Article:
Keeneland Magazine

WINTER 2014

Keeneland, Investing in Racing's Future since 1936.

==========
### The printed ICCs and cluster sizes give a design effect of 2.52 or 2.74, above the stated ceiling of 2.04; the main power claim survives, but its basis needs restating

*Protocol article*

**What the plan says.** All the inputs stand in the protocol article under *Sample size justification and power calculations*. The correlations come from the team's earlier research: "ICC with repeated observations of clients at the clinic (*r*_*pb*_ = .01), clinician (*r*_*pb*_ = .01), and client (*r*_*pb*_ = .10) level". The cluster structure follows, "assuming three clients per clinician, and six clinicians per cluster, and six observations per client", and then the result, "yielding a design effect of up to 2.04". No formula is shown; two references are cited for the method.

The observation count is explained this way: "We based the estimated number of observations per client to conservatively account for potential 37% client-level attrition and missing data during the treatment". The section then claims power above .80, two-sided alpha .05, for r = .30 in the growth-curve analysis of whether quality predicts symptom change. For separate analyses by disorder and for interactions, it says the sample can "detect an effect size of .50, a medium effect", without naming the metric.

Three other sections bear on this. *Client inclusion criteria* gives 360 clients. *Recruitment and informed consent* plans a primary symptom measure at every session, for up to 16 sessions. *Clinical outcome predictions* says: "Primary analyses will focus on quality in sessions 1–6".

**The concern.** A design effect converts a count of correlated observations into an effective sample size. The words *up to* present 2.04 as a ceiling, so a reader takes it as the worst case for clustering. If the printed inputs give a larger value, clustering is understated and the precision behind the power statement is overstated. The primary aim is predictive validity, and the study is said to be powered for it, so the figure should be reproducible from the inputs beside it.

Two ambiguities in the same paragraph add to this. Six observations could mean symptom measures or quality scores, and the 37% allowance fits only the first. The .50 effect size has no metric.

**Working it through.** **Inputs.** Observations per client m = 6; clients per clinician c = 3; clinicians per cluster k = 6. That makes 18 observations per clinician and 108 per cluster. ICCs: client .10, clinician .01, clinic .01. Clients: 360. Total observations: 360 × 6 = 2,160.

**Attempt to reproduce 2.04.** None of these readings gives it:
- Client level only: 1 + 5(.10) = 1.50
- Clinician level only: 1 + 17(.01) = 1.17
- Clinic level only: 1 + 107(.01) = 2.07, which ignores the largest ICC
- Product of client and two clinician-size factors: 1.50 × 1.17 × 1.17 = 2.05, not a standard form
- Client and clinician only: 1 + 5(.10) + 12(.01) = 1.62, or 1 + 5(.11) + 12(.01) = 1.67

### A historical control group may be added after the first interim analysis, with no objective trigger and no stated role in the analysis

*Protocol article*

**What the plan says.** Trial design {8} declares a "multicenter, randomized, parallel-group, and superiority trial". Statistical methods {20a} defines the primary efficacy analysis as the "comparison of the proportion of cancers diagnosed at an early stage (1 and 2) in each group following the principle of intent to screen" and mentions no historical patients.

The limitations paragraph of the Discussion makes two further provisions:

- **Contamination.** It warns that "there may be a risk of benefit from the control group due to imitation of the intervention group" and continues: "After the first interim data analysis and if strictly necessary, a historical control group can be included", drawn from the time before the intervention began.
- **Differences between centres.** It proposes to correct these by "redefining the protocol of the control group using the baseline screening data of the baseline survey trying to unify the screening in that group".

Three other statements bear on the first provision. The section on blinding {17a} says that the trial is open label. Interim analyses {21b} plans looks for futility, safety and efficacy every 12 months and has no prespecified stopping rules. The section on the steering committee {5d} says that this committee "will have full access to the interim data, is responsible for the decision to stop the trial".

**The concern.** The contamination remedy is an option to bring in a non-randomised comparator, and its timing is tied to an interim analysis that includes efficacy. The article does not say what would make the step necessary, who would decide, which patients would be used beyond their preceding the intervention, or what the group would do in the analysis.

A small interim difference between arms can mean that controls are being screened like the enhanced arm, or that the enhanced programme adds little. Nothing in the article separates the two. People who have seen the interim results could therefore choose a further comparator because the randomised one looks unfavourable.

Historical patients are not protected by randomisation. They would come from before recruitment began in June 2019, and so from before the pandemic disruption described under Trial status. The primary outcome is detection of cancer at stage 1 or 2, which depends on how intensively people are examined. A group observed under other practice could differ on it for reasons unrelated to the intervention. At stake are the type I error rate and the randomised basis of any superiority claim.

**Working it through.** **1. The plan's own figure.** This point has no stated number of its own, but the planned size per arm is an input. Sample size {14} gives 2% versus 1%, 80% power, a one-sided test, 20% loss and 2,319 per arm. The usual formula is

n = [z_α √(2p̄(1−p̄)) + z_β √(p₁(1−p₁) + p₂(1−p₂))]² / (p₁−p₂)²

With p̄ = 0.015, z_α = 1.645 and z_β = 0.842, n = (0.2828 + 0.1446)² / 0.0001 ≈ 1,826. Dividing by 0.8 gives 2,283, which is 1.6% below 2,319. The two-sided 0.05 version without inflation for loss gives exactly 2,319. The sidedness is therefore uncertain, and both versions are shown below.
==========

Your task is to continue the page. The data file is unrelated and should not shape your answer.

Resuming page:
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56 WINTER 2014 K KEENELAND.COM hand crafted TO LEARN MORE ABOUT OUISHA M cKINNEY'S CUSTOM DESIGNS, GO TO OUISHA.COM. ular in Europe. It's a way of making art with just a single brush stroke, and you have to have different brushes for each stroke," McKinney explained. The class involved decorative painting on wood, but McKinney transferred the technique to ceramics and launched a new career. "I'm never afraid to try something new," said McKinney, who also raises chickens, loves to bike and cook, and builds her own horse jumps on the farm. McKinney typically only paints three to four hours a day so she can devote plenty of time to work on her farm. She sells her wares via word-of-mouth referrals, on her website, and through fve or six home-based sales, including one at her own home on the weekend after Thanksgiving. "I'm very fortunate to have friends in the horse business all over the eastern United States, and several of them host shows for me," McKinney said. Each year, for example, McKinney holds one show in Aiken, S.C., formerly a popular winter stop on the Thoroughbred circuit, and now popular on the three-day eventing circuit. "The soil is sandy there, so it's good for the horses. And it's great for me be- cause there are lots of people there who love horses and art." In fact, that connection — between horses and art — is some- thing McKinney believes isn't just circumstantial. "If you start to look around, you see that many horsemen and women are either musically or artisti- cally inclined. I think there's something to that," she said. "We love the beauty in hors- es, so we appreciate the beauty in art." KM McKinney practices a type of folk art known as tole. faces. That's my job in this life, and getting to do it makes me smile," she said. McKinney has even dubbed one line of her ceramics, flled with pastel fower accents, her "happy" design — "it just makes you hap- py when you paint it," she said. McKinney purchases plain ceramic pieces — everything from mugs and plates to vases, pitchers, sink basins, and drawer pulls — from a distributor in Danville. Then, she decorates, glazes, and fres them in her own home kilns. McKinney's home ceramics studio — fashioned out of her home's former sunroom — is littered with sketches of corgis, foxes, horses, and Jack Russells, some of her more popular motifs. Her drawings are charming and lifelike, and yet her design skills are all self-taught. After high school she enrolled in a nine-week art school program and then never painted again for 10 years. "We did the live model. We did mountain landscapes. But it was not what I liked," McKinney explained. It wasn't until much later, when McKinney discovered a class for Tole Bridge at a former Dud- ley Square shop, that the urge to paint again struck her. "Tole is a style of folk art that is pop-

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